Re: Germanic vowel correspondences (was: Scots.)
|From:||John Vertical <johnvertical@...>|
|Date:||Friday, July 25, 2008, 12:41|
On Mon, 21 Jul 2008 23:42:24 +1000, Tristan McLeay wrote:
>Do you do something to words like "either" and "ceiling" or are you
>declaring that "ei" is permitted to be ambiguous?
Not thus far... "Either" is impossible to standardize anyway, and it seems to me
that it's not entirely random what's going on elsewhere (eg . /eI/ when final
stressed, /i/ when final unstressed); but I've yet to settle on anything. The
three wholly aberrant cases of <ea> = /eI/ are OTOH quick to do away, and I
think <ei> conveys a conscious decision somewhat better than <ai>/<ay>, at
least much better than the homograph-producing <a_e>. It's more accurate
from a phonetic viewpoint, too...
<ear> = /Er/ is a different case tho; here the status quo looks the least ugly
to my eyes.
BTW the point in all this respelling isn't as much creating a different standard
as it is to braque ;) out of the idea that even when the system allows for
multiple spellings per pronunciation, only one may be accepted.
>Well ... okay so Australian English probably never had [au ai], it
>has [a a:] (i.e. central qualities) and it doesn't have [A A:] (i.e.
>back qualities). There is apparently evidence that from [@u @i] in some
>dialects the first target went straight down, whereas in others it
>continued in the direction that makes the diphthong the greatest ...
The nucleus height, or what AUsEng looks like today, are hardly relevant for
this... but basically, you're trying to say that this kind of a change SHOULD be
expected? Okay, I can think of one argument for that; when there are back
and front open vowels recognized, it will be possible to hear a backness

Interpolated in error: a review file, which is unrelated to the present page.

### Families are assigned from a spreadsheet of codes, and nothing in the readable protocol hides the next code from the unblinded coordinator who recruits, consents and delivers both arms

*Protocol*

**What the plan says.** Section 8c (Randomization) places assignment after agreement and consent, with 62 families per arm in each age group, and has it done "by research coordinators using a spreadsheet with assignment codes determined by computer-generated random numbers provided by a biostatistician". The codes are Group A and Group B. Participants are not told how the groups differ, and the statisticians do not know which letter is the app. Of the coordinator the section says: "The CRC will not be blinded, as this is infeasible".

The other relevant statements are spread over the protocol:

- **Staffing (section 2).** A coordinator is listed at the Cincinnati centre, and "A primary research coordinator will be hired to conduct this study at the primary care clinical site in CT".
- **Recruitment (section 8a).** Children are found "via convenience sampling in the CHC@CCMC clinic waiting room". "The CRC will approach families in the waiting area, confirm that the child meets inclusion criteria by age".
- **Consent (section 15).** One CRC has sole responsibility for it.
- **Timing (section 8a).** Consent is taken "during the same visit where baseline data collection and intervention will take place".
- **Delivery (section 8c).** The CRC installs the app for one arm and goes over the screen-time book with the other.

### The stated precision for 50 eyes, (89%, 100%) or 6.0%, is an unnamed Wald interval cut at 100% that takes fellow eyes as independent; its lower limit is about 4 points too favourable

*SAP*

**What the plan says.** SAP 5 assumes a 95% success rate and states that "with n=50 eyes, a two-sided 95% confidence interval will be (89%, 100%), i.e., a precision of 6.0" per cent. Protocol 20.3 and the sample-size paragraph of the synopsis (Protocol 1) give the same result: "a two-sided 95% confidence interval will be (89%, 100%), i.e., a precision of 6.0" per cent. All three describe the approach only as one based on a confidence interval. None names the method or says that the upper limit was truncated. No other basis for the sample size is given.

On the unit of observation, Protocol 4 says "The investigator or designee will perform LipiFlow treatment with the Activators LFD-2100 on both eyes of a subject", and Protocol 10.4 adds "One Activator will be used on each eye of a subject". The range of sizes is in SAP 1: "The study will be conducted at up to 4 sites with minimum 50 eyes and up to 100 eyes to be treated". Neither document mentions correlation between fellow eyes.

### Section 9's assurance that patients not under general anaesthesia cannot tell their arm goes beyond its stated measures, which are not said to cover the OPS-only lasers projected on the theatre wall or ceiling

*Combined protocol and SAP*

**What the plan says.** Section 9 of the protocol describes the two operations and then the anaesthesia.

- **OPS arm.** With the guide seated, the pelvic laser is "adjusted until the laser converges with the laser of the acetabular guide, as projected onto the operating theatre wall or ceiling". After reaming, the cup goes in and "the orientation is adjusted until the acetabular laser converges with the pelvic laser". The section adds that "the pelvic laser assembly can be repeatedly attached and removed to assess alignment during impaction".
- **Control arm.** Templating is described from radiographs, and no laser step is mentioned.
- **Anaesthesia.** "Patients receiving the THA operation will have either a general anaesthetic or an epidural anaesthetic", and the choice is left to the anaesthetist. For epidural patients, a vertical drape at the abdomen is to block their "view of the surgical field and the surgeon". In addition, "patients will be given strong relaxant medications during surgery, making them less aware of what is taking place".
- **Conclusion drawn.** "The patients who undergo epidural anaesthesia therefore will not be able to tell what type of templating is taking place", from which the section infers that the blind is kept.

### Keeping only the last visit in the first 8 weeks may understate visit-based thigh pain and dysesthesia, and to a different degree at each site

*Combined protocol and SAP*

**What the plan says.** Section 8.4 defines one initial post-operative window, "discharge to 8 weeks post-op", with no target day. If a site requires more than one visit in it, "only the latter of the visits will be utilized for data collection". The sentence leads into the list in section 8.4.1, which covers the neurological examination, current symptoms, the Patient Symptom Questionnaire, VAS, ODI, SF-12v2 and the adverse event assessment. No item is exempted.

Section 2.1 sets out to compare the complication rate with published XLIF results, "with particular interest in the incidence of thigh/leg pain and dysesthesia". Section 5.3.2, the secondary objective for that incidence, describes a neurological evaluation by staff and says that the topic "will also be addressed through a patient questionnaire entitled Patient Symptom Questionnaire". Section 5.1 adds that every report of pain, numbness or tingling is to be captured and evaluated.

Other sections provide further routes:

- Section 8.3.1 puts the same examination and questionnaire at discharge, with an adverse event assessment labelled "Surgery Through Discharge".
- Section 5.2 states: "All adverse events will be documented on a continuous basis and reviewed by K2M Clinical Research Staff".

difference in [au ai] (or [6u 6i], or whatever) that would not be there for [Au
&i]... so they're prone to get interpreted as /&/+/u/ and /A/+/i/, rather than
vice versa. Sound good so far? Examples of /au ai/ > /o: e:/ seem to be found
mostly in languages with only /a/.
So we have a hypothesis, but now, where else do they have languages
distinguishing /& A/ (vowel harmony langs aside)? At least Persia and Tibet, I
think... neither seems to have been home to any shifts of this sort recently,
>An unconditional u > y change is a pretty common one.
ZBB's sound changes thred includes an example of unconditional o > i from
some Algonquian language, I suspect something similar there too BTW.
>And just because Australia and North America aren't part of western or
>central Eurasia doesn't mean they can't've been influenced by speech
>forms in that area as much as any language. Mandarin has /y/ and
>accounts for a large proportion of the EFL speakers in Australia today
>(although the change probably predates them). Germans and Scandinavians
>apparently made up a large proportion of immigrants to America in the
This is a point, too. How about we'll only call it weird if they then hang along
for the next 200 years? ;)